• 2023-03-03 12:23:54 PM

        Michael Fremer wrote:

        Very good point. Yes the mister/bubbler, however you wish to call it does something useful for record cleaning at an ultra-sonic level but it's not a cavitation device. I'll clarify the copy.

    • 2023-03-15 12:33:19 PM

      Charles Kirmuss wrote:

      Easy self test. No expensive test gear needed. You can watch the KirmussAudio video that Mr. Fremer posted. You can easily make an aluminum foil record similar to the one we made by applying foil to a metal 12" ring that you can buy at a hobby and crafts store. Depending on the machine, like the AudioDeske, you will need to remove the 4 scrubbers and one of the rubber washers on the bottom of the two wheel assemblies to not tear the foil apart. Also remove the white (or black) rubber scrubbers.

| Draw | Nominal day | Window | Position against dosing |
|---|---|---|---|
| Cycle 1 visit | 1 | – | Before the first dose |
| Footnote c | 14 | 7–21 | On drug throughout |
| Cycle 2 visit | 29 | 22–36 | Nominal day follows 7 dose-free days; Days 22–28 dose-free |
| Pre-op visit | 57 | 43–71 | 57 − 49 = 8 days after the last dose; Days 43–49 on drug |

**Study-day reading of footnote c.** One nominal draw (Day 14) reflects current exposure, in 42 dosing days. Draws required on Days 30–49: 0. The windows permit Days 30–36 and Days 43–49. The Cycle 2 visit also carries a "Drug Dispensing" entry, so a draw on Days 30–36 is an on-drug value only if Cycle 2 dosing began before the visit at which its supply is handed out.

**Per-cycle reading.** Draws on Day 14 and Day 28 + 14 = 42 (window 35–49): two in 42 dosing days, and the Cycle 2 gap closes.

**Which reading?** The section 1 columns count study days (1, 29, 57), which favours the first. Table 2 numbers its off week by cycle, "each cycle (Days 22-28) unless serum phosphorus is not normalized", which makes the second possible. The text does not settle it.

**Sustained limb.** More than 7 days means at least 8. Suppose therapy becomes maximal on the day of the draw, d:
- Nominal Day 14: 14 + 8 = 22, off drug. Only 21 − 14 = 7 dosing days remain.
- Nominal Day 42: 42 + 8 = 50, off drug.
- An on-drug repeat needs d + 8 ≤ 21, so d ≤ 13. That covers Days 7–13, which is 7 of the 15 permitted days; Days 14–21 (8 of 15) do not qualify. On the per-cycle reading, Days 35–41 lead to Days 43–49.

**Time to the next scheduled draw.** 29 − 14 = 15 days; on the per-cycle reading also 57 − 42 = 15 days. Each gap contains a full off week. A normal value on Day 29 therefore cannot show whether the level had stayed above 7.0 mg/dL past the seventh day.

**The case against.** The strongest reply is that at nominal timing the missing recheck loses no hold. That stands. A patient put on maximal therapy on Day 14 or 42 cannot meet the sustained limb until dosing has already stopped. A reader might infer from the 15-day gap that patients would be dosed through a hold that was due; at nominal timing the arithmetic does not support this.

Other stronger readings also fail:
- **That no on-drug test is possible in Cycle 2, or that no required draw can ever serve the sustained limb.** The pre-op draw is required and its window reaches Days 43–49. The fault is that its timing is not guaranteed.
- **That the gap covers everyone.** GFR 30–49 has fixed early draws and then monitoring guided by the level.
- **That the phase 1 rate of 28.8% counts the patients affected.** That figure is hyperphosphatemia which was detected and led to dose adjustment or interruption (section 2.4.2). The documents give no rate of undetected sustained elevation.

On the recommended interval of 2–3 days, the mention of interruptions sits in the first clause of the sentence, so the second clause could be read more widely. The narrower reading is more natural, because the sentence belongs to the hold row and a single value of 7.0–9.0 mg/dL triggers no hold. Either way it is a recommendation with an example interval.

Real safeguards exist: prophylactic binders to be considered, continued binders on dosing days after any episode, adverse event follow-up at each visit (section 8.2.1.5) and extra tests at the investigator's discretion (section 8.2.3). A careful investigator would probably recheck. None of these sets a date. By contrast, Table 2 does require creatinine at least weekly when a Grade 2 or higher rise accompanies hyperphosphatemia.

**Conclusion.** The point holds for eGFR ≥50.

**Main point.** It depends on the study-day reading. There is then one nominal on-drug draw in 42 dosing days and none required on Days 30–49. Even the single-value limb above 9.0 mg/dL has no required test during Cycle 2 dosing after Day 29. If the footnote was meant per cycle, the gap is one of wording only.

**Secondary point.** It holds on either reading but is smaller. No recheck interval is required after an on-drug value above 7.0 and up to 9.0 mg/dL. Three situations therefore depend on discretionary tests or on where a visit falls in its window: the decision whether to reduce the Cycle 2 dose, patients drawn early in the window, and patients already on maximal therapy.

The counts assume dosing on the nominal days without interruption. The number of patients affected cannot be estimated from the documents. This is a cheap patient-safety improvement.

You can also make a square frame out of balsa wood, and with aluminum foil affixed to it., insert it into the machine. No need for the frame to turn. Have the machine run and insert it for 4 seconds. (If testing other processes, do so in the cavitation cleaning and not air drying cycle. You should see even dimpling of the foil that proves cavitation..

  • 2023-03-03 04:03:48 AM

    Alastair McClean wrote:

    I concur with Bruce. I own an Audiodeske and have done for over 4 years. As Bruce says it is marketed and sold as an ultrasonic cavitation cleaner. Have I been misled? Could you ask Audiodeske to comment?

    • 2023-03-03 12:26:01 PM

      Michael Fremer wrote:

      It is sold as "ultrasonic" and that gets confused with cavitation, but gh5ue clarifies the distinction. I have an Audiodeske and have used it for years.

  • 2023-03-03 04:41:11 AM

    Paul wrote:

    And has anyone successfully modified cheap, available mini paint rollers to work in the Audio Desk?

    Paul

    • 2023-03-03 12:31:00 PM

      Michael Fremer wrote: